Julia Boleyninger, coordinator: Strange though it may seem, the quarantine has brought us new possibilities. Right at the start of the quarantine, we put up posters in every department of the Centre calling for people to not only participate in all our online activities, but learn something new. That’s how I ended up receiving messages from the children saying they want to learn the guitar, or even the ukulele. They took the initiative in telling us what they were interested in, and it was wonderful.
Julia and Ekaterina searched for ukulele tutors on Facebook
In hospital, the quarantine is long, whereas in Moscow proper, everything quickly opened up again in June. Were you scared to go back to the familiar, pre-quarantine life?
Julia: The situation in Moscow changed overnight. One minute, we were planning a smooth and gradual end to the quarantine, and then the next all the main streets, promenades and restaurants were full of people. I wasn’t scared, but I was a little alarmed. I was worried for the people in high-risk groups: the elderly and those with chronic health conditions. After all, everyone has friends and relatives like that. I’m still worried, and really hope I can count on people’s common sense and self-preservation instinct. Other than that, I think that in the absence of drastic changes for the worse, we’ll all quickly adapt and go back to an ordinary, “normal” life, and we’ll lose our fears.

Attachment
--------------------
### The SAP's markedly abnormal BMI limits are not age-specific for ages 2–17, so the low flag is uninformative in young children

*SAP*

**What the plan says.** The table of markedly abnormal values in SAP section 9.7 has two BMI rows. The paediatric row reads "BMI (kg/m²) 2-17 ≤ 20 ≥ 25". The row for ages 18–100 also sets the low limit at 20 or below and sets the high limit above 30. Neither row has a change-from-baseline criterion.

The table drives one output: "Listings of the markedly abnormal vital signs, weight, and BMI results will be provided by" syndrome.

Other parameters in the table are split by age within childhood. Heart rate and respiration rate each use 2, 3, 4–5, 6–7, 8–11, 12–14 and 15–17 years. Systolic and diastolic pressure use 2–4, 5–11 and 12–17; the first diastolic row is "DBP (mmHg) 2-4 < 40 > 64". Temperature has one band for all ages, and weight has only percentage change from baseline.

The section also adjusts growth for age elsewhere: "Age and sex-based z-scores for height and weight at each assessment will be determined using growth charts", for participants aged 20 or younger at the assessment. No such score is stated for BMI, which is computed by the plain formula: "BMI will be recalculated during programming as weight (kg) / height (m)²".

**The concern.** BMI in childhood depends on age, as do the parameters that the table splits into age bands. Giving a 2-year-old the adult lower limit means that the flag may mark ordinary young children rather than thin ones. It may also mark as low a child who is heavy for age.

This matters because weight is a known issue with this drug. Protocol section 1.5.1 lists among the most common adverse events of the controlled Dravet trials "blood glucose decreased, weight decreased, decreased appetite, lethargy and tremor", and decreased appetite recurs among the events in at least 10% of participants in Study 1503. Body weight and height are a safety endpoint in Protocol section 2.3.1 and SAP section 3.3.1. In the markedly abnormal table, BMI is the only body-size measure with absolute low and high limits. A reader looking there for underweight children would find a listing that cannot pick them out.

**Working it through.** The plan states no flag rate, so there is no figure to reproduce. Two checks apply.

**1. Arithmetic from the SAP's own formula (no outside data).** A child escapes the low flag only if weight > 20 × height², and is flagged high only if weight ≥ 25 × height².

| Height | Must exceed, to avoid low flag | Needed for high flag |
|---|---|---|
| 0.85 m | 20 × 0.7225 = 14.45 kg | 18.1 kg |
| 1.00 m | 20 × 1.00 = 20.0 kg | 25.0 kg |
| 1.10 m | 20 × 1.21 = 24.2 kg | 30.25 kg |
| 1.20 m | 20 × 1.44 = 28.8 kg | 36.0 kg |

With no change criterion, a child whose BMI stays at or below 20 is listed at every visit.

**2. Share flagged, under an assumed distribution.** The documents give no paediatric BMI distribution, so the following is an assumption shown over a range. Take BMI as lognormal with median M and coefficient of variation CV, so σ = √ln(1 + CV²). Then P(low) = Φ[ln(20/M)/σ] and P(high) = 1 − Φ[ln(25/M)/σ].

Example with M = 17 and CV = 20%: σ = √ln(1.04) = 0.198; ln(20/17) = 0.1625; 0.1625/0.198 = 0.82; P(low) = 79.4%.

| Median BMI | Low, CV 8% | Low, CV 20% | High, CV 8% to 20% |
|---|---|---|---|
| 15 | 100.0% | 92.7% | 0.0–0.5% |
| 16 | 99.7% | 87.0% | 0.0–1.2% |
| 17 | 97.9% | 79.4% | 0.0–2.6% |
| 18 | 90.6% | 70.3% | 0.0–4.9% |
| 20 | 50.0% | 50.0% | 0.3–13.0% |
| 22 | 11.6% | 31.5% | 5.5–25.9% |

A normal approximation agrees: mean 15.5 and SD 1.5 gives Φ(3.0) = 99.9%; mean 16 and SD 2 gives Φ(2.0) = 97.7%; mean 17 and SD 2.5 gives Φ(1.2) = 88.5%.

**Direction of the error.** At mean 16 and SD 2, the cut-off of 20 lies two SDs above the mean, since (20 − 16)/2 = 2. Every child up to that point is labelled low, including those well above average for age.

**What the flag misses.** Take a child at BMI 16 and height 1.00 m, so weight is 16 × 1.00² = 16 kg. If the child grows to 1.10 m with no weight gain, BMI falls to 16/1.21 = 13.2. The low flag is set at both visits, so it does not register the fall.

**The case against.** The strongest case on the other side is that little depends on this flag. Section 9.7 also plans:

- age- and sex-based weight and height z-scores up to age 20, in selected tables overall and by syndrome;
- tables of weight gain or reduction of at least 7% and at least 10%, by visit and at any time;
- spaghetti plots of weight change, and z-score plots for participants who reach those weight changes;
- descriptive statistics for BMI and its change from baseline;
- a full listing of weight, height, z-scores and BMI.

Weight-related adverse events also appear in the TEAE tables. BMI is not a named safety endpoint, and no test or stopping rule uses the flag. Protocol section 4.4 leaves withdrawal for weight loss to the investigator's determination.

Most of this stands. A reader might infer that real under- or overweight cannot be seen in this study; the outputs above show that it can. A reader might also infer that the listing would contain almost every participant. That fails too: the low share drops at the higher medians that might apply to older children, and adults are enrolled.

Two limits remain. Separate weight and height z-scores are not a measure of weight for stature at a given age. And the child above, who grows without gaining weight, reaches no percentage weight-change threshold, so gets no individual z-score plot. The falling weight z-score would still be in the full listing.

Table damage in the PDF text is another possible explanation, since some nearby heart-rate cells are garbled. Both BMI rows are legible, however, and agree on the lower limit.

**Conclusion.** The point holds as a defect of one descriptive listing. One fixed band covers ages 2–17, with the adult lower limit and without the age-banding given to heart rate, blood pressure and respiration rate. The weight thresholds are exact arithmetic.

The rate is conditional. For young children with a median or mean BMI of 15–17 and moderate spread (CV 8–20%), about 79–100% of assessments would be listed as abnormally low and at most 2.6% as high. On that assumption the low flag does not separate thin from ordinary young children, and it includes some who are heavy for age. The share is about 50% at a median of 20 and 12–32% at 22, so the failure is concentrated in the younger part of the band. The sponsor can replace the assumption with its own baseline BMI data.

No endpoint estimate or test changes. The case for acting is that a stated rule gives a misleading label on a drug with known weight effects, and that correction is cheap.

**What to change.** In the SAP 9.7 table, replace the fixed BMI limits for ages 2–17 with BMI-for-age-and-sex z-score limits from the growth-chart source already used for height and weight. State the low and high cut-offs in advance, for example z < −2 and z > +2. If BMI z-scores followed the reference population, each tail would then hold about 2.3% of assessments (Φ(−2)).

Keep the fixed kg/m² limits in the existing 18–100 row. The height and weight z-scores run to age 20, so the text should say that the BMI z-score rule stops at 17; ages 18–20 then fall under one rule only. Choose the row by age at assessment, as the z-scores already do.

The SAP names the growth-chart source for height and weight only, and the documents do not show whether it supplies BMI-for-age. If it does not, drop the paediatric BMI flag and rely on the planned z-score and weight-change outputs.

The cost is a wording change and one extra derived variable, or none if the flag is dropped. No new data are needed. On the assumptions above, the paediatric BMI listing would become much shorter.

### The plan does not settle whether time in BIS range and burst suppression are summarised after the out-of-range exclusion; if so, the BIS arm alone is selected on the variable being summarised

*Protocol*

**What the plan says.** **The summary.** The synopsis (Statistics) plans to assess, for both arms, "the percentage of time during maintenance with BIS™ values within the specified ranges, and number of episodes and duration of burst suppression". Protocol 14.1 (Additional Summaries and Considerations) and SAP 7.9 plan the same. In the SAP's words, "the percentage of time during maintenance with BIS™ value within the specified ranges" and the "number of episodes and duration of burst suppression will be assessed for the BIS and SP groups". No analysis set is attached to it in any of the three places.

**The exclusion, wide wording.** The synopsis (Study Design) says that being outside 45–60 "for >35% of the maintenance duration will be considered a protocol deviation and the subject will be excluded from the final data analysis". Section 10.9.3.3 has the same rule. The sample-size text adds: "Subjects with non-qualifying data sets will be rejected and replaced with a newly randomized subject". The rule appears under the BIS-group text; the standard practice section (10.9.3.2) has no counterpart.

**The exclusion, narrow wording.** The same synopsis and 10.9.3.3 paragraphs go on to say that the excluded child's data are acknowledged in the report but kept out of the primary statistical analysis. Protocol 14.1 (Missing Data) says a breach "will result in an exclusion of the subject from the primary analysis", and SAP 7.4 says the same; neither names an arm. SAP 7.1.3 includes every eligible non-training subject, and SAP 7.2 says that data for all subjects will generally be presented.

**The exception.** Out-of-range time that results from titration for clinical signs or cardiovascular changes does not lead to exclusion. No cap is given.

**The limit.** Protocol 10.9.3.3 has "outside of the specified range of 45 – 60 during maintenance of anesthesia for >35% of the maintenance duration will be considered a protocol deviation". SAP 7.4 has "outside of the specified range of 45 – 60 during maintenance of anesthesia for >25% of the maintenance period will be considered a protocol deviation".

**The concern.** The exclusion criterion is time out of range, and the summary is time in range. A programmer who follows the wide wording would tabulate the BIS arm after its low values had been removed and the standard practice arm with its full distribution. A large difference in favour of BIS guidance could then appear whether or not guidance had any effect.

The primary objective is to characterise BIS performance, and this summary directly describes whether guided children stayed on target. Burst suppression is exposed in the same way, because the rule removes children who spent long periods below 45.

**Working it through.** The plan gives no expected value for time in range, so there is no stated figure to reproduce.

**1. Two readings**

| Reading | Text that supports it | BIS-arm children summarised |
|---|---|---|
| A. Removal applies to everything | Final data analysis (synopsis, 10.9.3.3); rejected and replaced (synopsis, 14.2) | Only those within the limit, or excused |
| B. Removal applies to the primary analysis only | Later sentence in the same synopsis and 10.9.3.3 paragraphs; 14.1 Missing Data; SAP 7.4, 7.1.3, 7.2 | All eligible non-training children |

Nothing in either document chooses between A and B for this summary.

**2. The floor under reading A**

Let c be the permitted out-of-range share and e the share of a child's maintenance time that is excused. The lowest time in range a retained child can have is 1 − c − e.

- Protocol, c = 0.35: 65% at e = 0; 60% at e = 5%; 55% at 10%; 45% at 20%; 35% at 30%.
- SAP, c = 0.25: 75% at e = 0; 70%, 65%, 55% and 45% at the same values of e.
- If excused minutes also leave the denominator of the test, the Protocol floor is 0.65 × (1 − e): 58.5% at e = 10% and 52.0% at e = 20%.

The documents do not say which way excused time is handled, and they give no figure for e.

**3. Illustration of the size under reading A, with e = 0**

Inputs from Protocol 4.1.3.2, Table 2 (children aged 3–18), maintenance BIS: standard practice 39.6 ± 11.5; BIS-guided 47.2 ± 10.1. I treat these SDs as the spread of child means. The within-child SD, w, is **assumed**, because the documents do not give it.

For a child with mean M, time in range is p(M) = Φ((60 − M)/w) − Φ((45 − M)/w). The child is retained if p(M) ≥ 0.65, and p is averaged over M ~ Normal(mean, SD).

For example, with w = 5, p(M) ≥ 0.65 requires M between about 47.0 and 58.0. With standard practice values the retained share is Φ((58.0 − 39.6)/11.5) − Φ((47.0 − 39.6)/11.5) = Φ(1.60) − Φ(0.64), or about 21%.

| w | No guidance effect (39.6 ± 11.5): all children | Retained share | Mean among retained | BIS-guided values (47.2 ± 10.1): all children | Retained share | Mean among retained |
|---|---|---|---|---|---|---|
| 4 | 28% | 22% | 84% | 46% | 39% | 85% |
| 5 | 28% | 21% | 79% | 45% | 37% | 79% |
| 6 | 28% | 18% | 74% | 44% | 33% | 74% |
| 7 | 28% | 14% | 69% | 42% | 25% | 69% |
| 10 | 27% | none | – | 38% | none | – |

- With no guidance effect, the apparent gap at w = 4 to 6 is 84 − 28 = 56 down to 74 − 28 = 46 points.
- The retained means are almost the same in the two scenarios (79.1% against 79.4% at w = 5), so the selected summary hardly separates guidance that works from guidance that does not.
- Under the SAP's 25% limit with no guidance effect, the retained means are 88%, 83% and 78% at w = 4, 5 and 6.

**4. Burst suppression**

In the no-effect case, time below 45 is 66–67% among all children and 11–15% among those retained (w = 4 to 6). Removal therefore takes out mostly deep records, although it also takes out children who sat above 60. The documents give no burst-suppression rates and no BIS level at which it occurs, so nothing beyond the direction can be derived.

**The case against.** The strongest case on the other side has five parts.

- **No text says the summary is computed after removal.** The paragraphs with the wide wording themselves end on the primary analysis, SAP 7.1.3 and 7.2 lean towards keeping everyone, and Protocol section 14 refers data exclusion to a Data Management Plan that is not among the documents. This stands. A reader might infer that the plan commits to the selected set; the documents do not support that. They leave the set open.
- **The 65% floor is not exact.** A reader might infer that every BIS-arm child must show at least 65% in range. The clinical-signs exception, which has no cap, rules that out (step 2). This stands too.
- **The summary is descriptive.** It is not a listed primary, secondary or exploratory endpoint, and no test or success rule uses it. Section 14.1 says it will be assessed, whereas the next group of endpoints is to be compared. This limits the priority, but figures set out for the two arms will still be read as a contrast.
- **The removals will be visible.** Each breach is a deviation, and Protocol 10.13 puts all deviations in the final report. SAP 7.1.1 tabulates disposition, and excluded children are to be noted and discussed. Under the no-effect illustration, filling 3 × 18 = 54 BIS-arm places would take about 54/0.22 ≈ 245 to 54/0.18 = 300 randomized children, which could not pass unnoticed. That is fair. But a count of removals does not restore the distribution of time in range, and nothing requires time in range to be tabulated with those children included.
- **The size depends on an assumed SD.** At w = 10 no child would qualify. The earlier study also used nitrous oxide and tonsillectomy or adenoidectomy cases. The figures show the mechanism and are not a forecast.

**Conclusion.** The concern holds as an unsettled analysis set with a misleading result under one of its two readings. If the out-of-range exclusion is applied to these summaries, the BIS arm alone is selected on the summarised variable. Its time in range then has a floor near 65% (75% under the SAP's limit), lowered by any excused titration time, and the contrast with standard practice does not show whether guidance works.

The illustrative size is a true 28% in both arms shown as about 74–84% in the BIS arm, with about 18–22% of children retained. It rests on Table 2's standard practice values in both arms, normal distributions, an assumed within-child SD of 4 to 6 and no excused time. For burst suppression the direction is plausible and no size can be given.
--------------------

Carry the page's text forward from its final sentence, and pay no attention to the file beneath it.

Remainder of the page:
Which of the rules introduced by the quarantine are going to be extended in the Centre?
Ekaterina Kamentseva, coordinator: Of the new quarantine rules, there’s the mandatory wearing of two masks, the standard surgical one and the 3M mask, which looks like a respirator, as well as gloves, in the entire territory of the Centre. And, of course, gathering in groups is still forbidden. It feels very sad not to be able to spend time with people. Now, fortunately, the situation’s improved a little. The mask and glove rules are still in force, and volunteers aren’t allowed to come into the hospital yet, but there’s no longer that sense of tension that we felt during the spring.